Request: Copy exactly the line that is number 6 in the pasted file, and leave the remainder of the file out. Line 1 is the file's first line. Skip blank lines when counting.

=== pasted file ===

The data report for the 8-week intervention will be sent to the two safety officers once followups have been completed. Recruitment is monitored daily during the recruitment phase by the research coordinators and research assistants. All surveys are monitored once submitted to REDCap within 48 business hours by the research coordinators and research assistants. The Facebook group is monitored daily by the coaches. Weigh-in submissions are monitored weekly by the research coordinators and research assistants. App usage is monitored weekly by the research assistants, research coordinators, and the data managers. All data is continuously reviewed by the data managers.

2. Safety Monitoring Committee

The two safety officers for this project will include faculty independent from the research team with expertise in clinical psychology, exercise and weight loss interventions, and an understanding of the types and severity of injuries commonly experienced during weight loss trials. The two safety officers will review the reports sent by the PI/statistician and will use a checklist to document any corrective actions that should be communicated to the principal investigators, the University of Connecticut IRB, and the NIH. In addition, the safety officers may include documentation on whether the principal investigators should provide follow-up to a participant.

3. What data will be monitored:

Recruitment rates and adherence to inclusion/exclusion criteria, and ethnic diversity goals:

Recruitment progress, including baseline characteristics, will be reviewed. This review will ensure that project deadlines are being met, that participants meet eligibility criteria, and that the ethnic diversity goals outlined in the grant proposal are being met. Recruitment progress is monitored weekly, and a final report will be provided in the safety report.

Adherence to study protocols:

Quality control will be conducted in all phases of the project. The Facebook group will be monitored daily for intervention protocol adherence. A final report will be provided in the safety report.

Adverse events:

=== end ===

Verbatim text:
Recruitment progress, including baseline characteristics, will be reviewed. This review will ensure that project deadlines are being met, that participants meet eligibility criteria, and that the ethnic diversity goals outlined in the grant proposal are being met. Recruitment progress is monitored weekly, and a final report will be provided in the safety report.